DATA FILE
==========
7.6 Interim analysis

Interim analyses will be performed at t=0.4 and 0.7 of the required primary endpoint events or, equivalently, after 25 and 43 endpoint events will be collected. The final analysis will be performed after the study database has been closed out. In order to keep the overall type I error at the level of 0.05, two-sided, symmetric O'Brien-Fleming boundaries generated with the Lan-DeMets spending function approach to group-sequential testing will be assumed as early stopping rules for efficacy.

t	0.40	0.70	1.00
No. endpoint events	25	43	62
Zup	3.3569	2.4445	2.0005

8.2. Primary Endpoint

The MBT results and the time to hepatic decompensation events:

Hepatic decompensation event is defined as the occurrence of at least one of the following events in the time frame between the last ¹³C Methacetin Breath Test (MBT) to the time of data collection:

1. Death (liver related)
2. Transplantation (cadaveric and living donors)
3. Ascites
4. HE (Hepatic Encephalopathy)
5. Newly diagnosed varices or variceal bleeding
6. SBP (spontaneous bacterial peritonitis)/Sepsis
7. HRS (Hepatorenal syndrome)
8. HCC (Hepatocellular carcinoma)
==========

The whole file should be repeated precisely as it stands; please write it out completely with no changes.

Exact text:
7.6 Interim analysis

Interim analyses will be performed at t=0.4 and 0.7 of the required primary endpoint events or, equivalently, after 25 and 43 endpoint events will be collected. The final analysis will be performed after the study database has been closed out. In order to keep the overall type I error at the level of 0.05, two-sided, symmetric O'Brien-Fleming boundaries generated with the Lan-DeMets spending function approach to group-sequential testing will be assumed as early stopping rules for efficacy.

t	0.40	0.70	1.00
No. endpoint events	25	43	62
Zup	3.3569	2.4445	2.0005

8.2. Primary Endpoint

The MBT results and the time to hepatic decompensation events:

Hepatic decompensation event is defined as the occurrence of at least one of the following events in the time frame between the last ¹³C Methacetin Breath Test (MBT) to the time of data collection:

1. Death (liver related)
2. Transplantation (cadaveric and living donors)
3. Ascites
4. HE (Hepatic Encephalopathy)
5. Newly diagnosed varices or variceal bleeding
6. SBP (spontaneous bacterial peritonitis)/Sepsis
7. HRS (Hepatorenal syndrome)
8. HCC (Hepatocellular carcinoma)